On the same day that the 54th Massachusetts was being repulsed at Battery Wagner, another African American regiment, the 1st Kansas Infantry (Colored), was contributing to the greatest Union victory of the Trans-Mississippi Theater, at Honey Springs in the Indian Territory. The 1st Colored Kansas Infantry was probably the best-trained unit on either side. Raised in 1862 from runaway slaves from Missouri, owing to politics and a mistrust of the reliability of blacks it trained until committed to service in early summer 1863.
In the center of the Union line, exposed to enemy fire, the men were ordered to lie down in the tall grass. The officers remained standing to direct the battle. Several were injured. When a Union Indian Cavalry regiment in reserve behind their line began redeploying, the Confederate assumed the Union was retreating. Anxious to destroy the Yankees, the Confederates, a mixed force of Texas and Confederate Indian cavalry regiments, charged.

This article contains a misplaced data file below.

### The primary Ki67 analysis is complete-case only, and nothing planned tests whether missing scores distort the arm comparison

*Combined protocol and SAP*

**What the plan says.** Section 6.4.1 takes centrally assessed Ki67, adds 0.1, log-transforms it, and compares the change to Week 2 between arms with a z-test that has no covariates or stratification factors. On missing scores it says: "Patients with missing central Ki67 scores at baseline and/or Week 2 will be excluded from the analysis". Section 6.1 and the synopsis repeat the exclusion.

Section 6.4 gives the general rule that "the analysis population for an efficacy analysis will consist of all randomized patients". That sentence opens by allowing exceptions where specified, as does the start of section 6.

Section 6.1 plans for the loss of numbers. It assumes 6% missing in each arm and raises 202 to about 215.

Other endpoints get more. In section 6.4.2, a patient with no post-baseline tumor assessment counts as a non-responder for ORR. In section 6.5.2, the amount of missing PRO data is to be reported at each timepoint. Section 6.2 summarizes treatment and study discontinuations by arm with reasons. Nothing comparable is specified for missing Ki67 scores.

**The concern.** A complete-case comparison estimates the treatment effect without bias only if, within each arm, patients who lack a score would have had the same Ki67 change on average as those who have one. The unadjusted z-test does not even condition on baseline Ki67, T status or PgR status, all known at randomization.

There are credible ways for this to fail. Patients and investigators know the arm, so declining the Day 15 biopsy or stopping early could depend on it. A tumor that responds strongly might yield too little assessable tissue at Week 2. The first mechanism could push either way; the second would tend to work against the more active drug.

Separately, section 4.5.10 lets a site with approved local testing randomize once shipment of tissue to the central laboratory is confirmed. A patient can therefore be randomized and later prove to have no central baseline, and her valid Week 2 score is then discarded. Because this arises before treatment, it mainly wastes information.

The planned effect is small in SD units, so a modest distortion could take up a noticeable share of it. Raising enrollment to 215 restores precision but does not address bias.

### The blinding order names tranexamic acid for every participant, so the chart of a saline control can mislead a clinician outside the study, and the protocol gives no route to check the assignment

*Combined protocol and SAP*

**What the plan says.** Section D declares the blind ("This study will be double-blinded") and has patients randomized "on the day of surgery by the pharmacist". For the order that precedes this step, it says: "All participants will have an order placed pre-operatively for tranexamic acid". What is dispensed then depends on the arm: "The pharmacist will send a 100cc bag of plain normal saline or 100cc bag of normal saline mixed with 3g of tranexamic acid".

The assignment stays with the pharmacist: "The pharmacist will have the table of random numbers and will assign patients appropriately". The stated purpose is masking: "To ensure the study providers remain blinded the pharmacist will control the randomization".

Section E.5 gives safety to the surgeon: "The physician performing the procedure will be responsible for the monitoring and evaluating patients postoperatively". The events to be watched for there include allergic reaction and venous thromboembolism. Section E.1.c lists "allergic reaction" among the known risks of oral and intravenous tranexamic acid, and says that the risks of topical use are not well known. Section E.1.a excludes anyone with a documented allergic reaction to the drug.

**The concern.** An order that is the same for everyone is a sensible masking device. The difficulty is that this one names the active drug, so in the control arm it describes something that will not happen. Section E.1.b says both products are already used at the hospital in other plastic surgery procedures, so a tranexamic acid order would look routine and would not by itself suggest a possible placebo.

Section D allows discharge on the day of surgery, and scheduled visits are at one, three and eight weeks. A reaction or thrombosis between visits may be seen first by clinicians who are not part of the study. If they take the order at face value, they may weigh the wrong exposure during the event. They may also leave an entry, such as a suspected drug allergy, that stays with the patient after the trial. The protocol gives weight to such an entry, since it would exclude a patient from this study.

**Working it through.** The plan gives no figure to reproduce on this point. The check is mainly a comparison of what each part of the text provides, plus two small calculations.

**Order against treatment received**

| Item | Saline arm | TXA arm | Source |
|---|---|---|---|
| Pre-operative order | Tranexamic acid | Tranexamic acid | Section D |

As the charge began, the 1st Kansas, on orders from their officers, stood. They fired three volleys in quick succession, shredding the charging cavalry. The picture (below) depicts the 1st Kansas (colored) as they rose from the grass. The color guard, a picked force of NCOs that guarded the regimental colors, can be seen. The flags shown still exists and are on display in the Kansas State Capitol, with many more battle honors than they had on July 17, 1863.
Copyright Osprey Publishing 2003